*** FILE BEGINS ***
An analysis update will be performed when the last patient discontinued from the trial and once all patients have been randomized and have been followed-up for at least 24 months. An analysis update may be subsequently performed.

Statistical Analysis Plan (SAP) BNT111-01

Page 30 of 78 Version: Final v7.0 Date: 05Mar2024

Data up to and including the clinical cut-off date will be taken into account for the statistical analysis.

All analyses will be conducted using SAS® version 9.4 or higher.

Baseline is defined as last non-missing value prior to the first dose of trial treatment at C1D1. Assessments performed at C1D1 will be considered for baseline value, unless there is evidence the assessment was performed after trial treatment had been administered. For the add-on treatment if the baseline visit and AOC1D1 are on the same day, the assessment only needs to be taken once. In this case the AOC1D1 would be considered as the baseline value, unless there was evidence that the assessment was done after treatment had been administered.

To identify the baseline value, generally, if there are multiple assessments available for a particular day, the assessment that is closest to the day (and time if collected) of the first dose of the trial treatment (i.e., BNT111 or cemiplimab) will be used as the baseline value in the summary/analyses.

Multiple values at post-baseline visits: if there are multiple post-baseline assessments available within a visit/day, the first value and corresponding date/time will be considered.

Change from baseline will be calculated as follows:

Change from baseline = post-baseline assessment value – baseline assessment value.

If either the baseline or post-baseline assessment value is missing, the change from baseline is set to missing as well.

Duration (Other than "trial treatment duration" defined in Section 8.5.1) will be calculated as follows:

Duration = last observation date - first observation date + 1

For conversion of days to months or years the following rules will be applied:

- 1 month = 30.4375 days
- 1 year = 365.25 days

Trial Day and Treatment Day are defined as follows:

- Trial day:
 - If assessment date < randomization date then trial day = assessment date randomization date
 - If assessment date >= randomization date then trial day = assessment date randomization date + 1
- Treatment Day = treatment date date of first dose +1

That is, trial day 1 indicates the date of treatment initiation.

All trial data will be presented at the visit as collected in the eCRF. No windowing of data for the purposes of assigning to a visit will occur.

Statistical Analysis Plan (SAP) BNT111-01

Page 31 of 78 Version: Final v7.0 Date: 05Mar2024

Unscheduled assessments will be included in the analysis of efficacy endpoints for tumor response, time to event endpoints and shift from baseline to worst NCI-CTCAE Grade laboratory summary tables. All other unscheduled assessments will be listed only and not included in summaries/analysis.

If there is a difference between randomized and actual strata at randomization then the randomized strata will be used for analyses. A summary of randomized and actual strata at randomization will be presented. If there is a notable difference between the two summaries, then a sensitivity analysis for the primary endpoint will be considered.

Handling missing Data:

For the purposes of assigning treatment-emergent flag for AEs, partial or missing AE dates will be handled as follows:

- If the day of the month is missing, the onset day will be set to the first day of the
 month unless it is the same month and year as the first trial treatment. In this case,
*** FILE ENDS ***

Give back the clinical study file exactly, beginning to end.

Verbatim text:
An analysis update will be performed when the last patient discontinued from the trial and once all patients have been randomized and have been followed-up for at least 24 months. An analysis update may be subsequently performed.

Statistical Analysis Plan (SAP) BNT111-01

Page 30 of 78 Version: Final v7.0 Date: 05Mar2024

Data up to and including the clinical cut-off date will be taken into account for the statistical analysis.

All analyses will be conducted using SAS® version 9.4 or higher.

Baseline is defined as last non-missing value prior to the first dose of trial treatment at C1D1. Assessments performed at C1D1 will be considered for baseline value, unless there is evidence the assessment was performed after trial treatment had been administered. For the add-on treatment if the baseline visit and AOC1D1 are on the same day, the assessment only needs to be taken once. In this case the AOC1D1 would be considered as the baseline value, unless there was evidence that the assessment was done after treatment had been administered.

To identify the baseline value, generally, if there are multiple assessments available for a particular day, the assessment that is closest to the day (and time if collected) of the first dose of the trial treatment (i.e., BNT111 or cemiplimab) will be used as the baseline value in the summary/analyses.

Multiple values at post-baseline visits: if there are multiple post-baseline assessments available within a visit/day, the first value and corresponding date/time will be considered.

Change from baseline will be calculated as follows:

Change from baseline = post-baseline assessment value – baseline assessment value.

If either the baseline or post-baseline assessment value is missing, the change from baseline is set to missing as well.

Duration (Other than "trial treatment duration" defined in Section 8.5.1) will be calculated as follows:

Duration = last observation date - first observation date + 1

For conversion of days to months or years the following rules will be applied:

- 1 month = 30.4375 days
- 1 year = 365.25 days

Trial Day and Treatment Day are defined as follows:

- Trial day:
 - If assessment date < randomization date then trial day = assessment date randomization date
 - If assessment date >= randomization date then trial day = assessment date randomization date + 1
- Treatment Day = treatment date date of first dose +1

That is, trial day 1 indicates the date of treatment initiation.

All trial data will be presented at the visit as collected in the eCRF. No windowing of data for the purposes of assigning to a visit will occur.

Statistical Analysis Plan (SAP) BNT111-01

Page 31 of 78 Version: Final v7.0 Date: 05Mar2024

Unscheduled assessments will be included in the analysis of efficacy endpoints for tumor response, time to event endpoints and shift from baseline to worst NCI-CTCAE Grade laboratory summary tables. All other unscheduled assessments will be listed only and not included in summaries/analysis.

If there is a difference between randomized and actual strata at randomization then the randomized strata will be used for analyses. A summary of randomized and actual strata at randomization will be presented. If there is a notable difference between the two summaries, then a sensitivity analysis for the primary endpoint will be considered.

Handling missing Data:

For the purposes of assigning treatment-emergent flag for AEs, partial or missing AE dates will be handled as follows:

- If the day of the month is missing, the onset day will be set to the first day of the
 month unless it is the same month and year as the first trial treatment. In this case,